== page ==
I have a quarrel with the introductory infinitive phrase—shouldn’t it modify the subject, which is “women”? And if so, why would women want to punish Eve? And if they did, I don’t know why they would inflict any punishment on themselves.
That said, we move on to the main clause.
My writer has given the verb “suffer” a direct object. That means he has forgone the simplicity of relying on the verb for the whole thought. Here’s how Webster’s defines “suffer” as an intransitive verb: “To endure death, pain, or distress; to sustain loss or damage; to be subject to disability or handicap.” So he could have said “women are forced to suffer during childbirth.”
King James’ Genesis renders it this way: “I will greatly multiply thy sorrow and thy conception; in sorrow thou shalt bring forth children; and thy desire shall be to thy husband, and he shall rule over thee.” This is more than one kind of suffering the Lord decides to inflict (all Adam gets is a sweaty brow and an evident requirement to be a vegetarian but not enjoy his meals—”cursed is the ground for thy sake; in sorrow shalt thou eat of it all the days of thy life. Thorns and thistles shall it bring forth to thee; and thou shalt eat the herb of the field…”). They become mortal, too, but with lives like that is death all that bad?
I suppose Milton should be the authority here, since my student was writing about Paradise Lost. God begins with Eve:
Thy sorrow I will greatly multiplie By thy Conception; Children thou shalt bring In sorrow forth, and to thy Husbands will Thine shall submit, hee over thee shall rule. On ADAM last thus judgement he pronounc'd. Because thou hast heark'nd to the voice of thy Wife, And eaten of the Tree concerning which I charg'd thee, saying: Thou shalt not eate thereof, Curs'd is the ground for thy sake, thou in sorrow Shalt eate thereof all the days of thy Life; Thornes also and Thistles it shall bring thee forth Unbid, and thou shalt eate th' Herb of th' Field, In the sweat of thy Face shalt thou eate Bread, Till thou return unto the ground, for thou Out of the ground wast taken, know thy Birth, For dust thou art, and shalt to dust returne. [thanks to Project Gutenberg for typing this text.]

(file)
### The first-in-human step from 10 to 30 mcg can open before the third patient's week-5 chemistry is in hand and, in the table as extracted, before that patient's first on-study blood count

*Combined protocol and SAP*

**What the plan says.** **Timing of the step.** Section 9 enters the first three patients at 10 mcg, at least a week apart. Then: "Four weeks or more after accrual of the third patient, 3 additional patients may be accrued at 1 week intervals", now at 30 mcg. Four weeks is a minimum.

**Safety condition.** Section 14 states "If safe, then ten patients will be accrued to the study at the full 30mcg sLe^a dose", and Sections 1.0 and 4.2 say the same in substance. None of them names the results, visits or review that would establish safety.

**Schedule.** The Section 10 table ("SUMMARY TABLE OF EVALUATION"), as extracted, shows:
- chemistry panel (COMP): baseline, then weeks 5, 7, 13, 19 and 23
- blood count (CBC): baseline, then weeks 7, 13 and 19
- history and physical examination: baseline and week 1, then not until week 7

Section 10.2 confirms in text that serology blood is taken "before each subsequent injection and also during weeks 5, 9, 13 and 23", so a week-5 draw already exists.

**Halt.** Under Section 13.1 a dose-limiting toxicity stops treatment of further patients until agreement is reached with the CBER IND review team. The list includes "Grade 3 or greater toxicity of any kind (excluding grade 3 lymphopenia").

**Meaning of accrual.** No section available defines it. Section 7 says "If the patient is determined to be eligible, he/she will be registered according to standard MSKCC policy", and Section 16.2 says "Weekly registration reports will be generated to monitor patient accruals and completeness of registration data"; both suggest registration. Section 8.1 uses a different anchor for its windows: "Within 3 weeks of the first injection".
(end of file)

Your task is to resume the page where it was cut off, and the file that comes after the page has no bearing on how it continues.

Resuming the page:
So Milton pretty much agrees with King James (on this matter, anyway).
That the language changes is evidenced by Webster’s omission of any definition of “sorrow” that would take suffering beyond the mental. But the Compact Oxford English Dictionary lists as definition #5 (obs.) “Physical pain or suffering.” Its illustrative quotations do not go beyond 1200, so the OED may not think it applies to the KJV and Milton. What if we’ve misunderstood the text all along? Here comes the Revised Standard Version to the rescue: “To the woman he said, ‘I will greatly multiply your pain in childbearing….'” So we can assume that “sorrow” continued its “physical pain” definition past the OED’s desire to record, and my student would have been perfectly fine had he written “women are forced to suffer during the bearing of children.” (He would also have been fine, albeit not so Miltonian, had he written simply “women are forced to suffer.” Have you been watching the news lately?)
But he chose to make the verb transitive, and that changes a lot. Here’s Webster: “to submit to or be forced to endure; to feel keenly; to undergo, experience; to put up with, esp. the unavoidable; to allow.” (That last one figures in “Suffer the little children to come unto me,” which as a child I thought meant “the little children will suffer when they come unto me,” a comment that certainly undermines that “Gentle Jesus, meek and mild” image and the picture of the Good Shepherd on my favorite stained-glass window!)
So although I know my student meant the physical-pain thing, because of his sentence structure what is he actually saying? Evidently, “women are forced to endure, put up with, or allow the bearing of children.”
Well, by that definition Eve got the better of the deal, not the worse: it certainly beats eating thistles. Labor pains must have been somebody else’s idea, not God’s.